The draw is just great and the smoke is typical Drew Estate, thick, white and a smokescreen big enough to hide a house from satellites. The white ash doesn’t hold very well. The burn is okay but needed one touch up halfway. The cigar is medium bodied and full flavored. The smoke time is an hour and twenty minutes.

Would I buy this cigar again? I might for after a barbecue, I guess my preferences have changed.

Score: 91
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Categories: 91, Fabrica de Tabacos Joya de Nicaragua, MUWAT, Nicaraguan cigars | Tags: , , , , , , , ,

Reinado Habanito

Every year you see a few boutique blends pop up, gain a lot of publicity and popularity in the social media bit most of the times those brands fade away into oblivion too. I guess your cigars have to be extremely well to keep the cigar aficionados coming back to your cigars and your online presence has to be on top of everything to keep customers loyal and tied to your brand. A few brands know how to do that and grow, but most fade away after a short while and that’s exactly the case with this Reinado brand that was the hottest new kid on the block for a few months and is now the missing kid on the back of a milk carton.


The Reinado line is or was a Nicaraguan puro and the tobacco underwent a unique fermenting procedure according to the brand, but I can’t find any explanation online what made their fermentation unique. All the tobaccos used are aged minimum of five years, but that’s also not unique. The whole story reminds me of Puros de Hostos, a brand that was very popular for a short time in The Netherlands, with a story about quadruple fermentation, aged tobaccos and yes, those cigars were amazing but such marketing stories only last for a short time.


I am smoking the Habanito today, a petit corona, 4×38 short and thin. The habano rosado wrapper looks great, medium dark brown with a mild reddish glow and it feels a bit leathery. The construction feels good with a beautiful shaped head of the cigar. The ring is a bit of a “why copy a Cuban ring again?” kinda thing, its a straight up copy from the Ramon Allones ring, burgundy with gold, a golden logo in the centre and white letters. It’s something I dislike, stop copying Cuban rings, Nicaraguan cigars are way to good to need to resort to this kind of thievery. But since I’m not rating on sentiment but on how the ring looks, the color scheme, the print quality the ring still gets a good grade. I smell a mild aroma, an almost dusty wood with a little floral smell.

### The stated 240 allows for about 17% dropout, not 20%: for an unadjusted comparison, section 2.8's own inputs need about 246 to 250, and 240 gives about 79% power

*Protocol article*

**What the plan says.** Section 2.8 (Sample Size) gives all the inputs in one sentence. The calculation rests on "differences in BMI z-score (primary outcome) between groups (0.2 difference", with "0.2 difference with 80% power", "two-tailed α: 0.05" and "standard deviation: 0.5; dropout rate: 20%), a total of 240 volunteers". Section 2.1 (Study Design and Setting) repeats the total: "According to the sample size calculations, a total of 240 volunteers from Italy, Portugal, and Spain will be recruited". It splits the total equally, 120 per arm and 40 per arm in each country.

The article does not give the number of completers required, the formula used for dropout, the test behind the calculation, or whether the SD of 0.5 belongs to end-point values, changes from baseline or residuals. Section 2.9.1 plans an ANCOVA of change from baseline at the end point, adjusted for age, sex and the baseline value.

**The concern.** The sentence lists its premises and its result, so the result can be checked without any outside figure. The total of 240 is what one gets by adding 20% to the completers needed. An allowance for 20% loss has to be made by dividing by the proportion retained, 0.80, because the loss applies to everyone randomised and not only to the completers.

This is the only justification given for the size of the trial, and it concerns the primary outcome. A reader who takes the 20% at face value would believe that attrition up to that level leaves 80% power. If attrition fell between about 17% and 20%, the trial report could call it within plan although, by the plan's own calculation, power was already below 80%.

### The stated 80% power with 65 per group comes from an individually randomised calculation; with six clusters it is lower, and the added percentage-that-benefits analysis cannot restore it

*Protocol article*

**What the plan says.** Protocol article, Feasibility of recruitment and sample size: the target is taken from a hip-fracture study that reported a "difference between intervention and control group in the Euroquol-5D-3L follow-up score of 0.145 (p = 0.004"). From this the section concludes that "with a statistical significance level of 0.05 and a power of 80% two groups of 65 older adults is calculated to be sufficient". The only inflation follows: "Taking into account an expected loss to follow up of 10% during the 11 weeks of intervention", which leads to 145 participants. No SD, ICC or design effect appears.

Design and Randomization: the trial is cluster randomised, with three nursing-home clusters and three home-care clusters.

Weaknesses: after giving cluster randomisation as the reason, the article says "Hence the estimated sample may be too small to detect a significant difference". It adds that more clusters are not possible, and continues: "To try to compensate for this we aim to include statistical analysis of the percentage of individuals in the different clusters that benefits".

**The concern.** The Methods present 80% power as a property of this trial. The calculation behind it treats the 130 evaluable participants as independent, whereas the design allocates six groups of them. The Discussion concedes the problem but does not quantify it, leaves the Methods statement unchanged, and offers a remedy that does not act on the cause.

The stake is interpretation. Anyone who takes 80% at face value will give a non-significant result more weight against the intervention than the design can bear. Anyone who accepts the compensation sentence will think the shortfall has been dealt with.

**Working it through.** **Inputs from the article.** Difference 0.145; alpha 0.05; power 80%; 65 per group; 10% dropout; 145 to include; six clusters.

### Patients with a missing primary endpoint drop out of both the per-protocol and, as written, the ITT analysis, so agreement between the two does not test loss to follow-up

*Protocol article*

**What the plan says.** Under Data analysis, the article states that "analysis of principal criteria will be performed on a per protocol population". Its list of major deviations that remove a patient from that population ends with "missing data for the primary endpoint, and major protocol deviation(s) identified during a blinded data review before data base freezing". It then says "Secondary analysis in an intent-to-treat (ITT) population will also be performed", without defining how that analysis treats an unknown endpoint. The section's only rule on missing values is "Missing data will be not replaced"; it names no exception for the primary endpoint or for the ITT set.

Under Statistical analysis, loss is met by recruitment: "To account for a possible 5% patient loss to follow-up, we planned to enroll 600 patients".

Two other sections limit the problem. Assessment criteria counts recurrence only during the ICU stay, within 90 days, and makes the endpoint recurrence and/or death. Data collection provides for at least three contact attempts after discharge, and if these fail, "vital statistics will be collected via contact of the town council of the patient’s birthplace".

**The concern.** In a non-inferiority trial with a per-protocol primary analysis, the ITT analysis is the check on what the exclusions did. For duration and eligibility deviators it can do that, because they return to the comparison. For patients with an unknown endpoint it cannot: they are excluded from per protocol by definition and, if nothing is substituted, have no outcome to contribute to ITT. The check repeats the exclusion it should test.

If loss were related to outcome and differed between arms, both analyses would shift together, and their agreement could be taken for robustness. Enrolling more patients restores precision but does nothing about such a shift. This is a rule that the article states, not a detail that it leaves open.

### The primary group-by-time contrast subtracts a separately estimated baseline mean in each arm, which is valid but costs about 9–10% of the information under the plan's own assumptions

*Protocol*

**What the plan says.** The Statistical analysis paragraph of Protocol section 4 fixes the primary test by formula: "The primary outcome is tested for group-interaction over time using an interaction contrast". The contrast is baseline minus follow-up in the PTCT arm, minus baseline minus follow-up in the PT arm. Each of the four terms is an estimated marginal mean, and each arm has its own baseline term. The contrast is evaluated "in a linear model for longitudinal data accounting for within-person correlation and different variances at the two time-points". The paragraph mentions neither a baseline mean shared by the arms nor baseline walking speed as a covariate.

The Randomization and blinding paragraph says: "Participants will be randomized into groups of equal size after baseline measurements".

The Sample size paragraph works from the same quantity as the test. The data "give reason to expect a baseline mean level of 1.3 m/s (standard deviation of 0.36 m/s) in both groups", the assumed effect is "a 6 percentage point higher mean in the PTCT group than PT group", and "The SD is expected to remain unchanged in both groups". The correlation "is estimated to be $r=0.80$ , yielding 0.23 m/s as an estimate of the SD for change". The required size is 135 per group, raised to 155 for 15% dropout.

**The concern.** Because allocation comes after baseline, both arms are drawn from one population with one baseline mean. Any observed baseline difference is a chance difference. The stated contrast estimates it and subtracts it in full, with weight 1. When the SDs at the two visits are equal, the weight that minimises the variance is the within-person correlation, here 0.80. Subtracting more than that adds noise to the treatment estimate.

I cut the cigar since it’s too thin to punch. The cold draw is good with a mild raw tobacco flavor and a little pepper in the aftertaste. I lit the cigar with a soft flame. I taste a great coffee flavor, smooth yet full with a very mild honey sweetness and some pepper in the aftertaste. After a quarter of an inch I taste a nice oaky nutty flavor but with a nice minty and vanilla on the background. After a third I taste a nice mix of cumin, nutmeg, black pepper with some cedar. I also taste a little bit of cocoa. Soon after I taste a strong pepper with a minty freshness and some nutmeg. The final third starts spicy with notes of wood, spices, a little lime and some vanilla.


The draw is close to perfection and that leads to a lot of thick smoke from such a small cigar. The ash is almost white and nicely dense and firm. The burn is beautifully straight. The evolution is amazing. The cigar is medium bodied yet full flavored. The smoke time is fifty minutes.

Would I buy this cigar again? Great short smoke, I would love to.

Score: 92
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Categories: 92, Agros Tobacos Industriales, Nicaraguan cigars, Reinado | Tags: , , ,

Cubao Robusto

You know that the cigar you grabbed is old when the cellophane is almost golden because of the years of soaking up oils from the cigar. Add to it that the company behind the cigar was split up and both owners went their own way more than 5 years ago and you know you have a aged, maybe even vintage, cigar in your hands, and that’s what’s the case with this EO Brands Cubao Robusto.


Back in the day the cigar was made by Don Pepin Garcia and was from Erik Espinosa and Eddie Ortega, Ortega got the name in the split up and the cigar is now sold as Ortega Cubao with an almost identical ring, only change is the Espinosa & Ortega has changed to Ortega Cigar Co. The new cigars, I don’t know if the blend is still the same, is still made at My Father Cigars while Espinosa started his own factory, La Zona, and is one of the more reputable boutique brands.